Back in November of last year, New York Attorney General Eric Schneiderman decided to send cease and desist orders to FanDuel and DraftKings, essentially stopping daily fantasy sports contests from running in the state. For some time now, the state has been considering the activity and this weekend, a deal was reached within legislation that will allow the websites offering DFS contests to be back in action.
The sites were shut down for being in violation of the gambling laws of the state, with FanDuel and DraftKings maintaining they were doing nothing wrong. The office of the Attorney General determined that DFS was gambling instead of a game of skill which is the common argument DFS operators face around the United States. Within the state of New York, gambling is restricted to racetracks and site-specific casinos.
In New York, the main question surrounding DFS is whether or not the prize money created from the entry fees to the contests were based on the knowledge of sports by the individuals taking part or if winners were simply getting lucky.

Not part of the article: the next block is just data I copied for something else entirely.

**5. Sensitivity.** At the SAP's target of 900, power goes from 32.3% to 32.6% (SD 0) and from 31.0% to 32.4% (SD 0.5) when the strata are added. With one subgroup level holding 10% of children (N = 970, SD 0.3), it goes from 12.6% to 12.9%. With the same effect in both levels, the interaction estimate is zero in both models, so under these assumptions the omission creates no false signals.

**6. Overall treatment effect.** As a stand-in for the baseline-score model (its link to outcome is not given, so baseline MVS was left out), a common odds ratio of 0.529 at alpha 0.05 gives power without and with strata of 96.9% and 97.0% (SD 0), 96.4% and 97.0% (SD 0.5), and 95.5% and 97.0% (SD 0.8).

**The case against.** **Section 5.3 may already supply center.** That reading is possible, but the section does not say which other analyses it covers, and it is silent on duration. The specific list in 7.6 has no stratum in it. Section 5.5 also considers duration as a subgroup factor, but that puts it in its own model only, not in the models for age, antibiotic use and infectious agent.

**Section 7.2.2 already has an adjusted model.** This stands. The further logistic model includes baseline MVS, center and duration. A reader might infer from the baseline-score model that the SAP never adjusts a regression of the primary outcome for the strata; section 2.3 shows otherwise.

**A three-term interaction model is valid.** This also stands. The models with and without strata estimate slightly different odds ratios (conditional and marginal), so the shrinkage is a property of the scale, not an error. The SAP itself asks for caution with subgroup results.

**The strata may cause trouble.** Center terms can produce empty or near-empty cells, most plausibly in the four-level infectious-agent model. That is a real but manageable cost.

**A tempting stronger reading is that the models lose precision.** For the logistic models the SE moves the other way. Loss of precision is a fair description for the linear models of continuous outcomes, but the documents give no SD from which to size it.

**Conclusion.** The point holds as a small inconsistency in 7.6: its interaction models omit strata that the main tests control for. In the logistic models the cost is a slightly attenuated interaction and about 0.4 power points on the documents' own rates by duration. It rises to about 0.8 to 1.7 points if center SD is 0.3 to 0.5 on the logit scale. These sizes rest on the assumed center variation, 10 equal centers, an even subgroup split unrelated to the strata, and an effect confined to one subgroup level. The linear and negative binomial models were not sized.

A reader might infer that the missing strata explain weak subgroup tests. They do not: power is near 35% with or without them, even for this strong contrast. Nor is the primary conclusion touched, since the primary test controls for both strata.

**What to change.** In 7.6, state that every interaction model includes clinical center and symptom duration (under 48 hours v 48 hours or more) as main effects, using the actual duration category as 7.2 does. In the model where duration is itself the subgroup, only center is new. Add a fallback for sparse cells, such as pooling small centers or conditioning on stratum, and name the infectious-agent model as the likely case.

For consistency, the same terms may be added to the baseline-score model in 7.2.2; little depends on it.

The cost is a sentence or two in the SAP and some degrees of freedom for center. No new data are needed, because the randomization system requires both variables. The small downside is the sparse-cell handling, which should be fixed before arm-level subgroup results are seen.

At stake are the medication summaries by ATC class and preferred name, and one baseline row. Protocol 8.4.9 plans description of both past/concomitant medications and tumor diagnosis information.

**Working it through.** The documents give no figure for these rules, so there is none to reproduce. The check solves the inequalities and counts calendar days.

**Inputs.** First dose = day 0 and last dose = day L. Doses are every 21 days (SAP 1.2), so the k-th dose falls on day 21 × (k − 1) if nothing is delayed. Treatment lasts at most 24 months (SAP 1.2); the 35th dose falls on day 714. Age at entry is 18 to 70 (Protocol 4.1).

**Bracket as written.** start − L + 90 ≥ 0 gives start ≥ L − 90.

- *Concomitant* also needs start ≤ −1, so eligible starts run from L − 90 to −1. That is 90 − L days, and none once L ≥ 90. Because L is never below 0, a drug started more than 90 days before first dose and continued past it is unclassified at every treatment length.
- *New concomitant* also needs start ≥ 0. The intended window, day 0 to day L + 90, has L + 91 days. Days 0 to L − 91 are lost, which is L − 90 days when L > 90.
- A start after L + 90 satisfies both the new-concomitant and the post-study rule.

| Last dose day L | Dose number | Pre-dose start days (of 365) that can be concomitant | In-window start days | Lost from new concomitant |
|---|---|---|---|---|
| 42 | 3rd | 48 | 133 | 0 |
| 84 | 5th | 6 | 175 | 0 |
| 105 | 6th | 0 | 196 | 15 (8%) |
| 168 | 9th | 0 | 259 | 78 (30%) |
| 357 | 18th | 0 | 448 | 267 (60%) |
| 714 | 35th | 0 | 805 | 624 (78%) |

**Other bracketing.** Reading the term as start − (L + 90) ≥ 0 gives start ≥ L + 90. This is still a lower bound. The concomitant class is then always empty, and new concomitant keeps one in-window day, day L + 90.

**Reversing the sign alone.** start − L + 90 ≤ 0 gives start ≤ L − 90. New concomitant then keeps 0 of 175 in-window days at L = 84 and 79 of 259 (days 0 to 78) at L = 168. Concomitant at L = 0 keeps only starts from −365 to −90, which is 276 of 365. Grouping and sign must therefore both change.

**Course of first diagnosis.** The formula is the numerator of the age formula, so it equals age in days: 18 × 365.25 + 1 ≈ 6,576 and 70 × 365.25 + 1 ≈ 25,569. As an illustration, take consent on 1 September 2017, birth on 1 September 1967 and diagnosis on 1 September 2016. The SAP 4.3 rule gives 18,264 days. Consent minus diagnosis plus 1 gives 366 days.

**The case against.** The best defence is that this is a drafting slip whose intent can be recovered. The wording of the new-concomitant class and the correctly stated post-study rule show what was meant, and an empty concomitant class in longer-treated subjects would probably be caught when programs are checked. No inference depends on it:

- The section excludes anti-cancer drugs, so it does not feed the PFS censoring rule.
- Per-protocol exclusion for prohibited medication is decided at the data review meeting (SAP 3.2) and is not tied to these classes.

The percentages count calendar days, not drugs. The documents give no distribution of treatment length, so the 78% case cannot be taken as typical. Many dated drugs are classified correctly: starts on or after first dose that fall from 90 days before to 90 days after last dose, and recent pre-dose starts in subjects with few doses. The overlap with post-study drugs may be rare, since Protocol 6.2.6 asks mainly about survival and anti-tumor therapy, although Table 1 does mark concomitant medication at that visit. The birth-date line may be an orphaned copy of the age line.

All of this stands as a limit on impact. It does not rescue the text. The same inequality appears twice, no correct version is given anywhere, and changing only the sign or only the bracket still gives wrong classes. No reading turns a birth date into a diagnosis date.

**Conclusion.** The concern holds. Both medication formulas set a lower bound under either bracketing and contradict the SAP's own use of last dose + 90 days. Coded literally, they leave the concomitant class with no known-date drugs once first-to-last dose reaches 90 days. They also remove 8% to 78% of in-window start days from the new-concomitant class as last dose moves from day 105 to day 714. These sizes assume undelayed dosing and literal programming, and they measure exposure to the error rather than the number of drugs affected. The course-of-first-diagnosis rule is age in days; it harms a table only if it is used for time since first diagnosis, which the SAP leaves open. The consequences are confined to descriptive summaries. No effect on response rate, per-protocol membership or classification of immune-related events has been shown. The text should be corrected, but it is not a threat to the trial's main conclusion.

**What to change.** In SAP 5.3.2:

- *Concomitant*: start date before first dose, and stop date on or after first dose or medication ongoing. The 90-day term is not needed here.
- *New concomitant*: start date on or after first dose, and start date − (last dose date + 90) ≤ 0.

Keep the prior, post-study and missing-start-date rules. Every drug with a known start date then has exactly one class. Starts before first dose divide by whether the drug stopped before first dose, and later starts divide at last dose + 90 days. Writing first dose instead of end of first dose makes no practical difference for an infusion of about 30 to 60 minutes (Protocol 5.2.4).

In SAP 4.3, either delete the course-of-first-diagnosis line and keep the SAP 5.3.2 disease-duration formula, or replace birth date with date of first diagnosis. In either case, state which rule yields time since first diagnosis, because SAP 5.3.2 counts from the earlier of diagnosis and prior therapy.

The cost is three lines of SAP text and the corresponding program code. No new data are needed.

During DFS contests, players have to create a roster of athletes in the real world and have a salary cap that is predetermined, to do so. The best athletes will have a higher salary and the performance of the athlete in the real world will determine the DFS player’s final score for their team.
Those in favor of New York allowing DFS argued that creating a winning team does require knowledge of the sport. Those against argued that DFS is similar to placing a wager at the roulette table and hoping the right number is chosen.
Schneiderman released a statement on Saturday on the passage of DFS legislation within the state, commenting that his job is to enforce the law. Now that legislators have amended the law to legalize daily fantasy sports contests, it is now his job to enforce and defend the law as it stands. Schneiderman also stated that despite the new amendments to the gambling laws, his office will continue to pursue their claims that FanDuel and DraftKings were previously engaged in false advertising and consumer fraud.
Within the language of the new law, it states that sites that offer DFS will be taxed 15% on gross revenues, which is a lower amount than the casinos are taxed. Gaming options will be limited to professional sports and will exclude high school and college contests. Players will have to be at least 18 to take part. Any employees of the DFS companies will also be excluded. Any tax revenues generated will be added to the state lottery fund.
Andrew Cuomo, the Governor of New York, now has to sign the bill into law to make the changes official. According to several reports, Cuomo was working with lawmakers to draft the new legislation and is expected to sign the bill into law.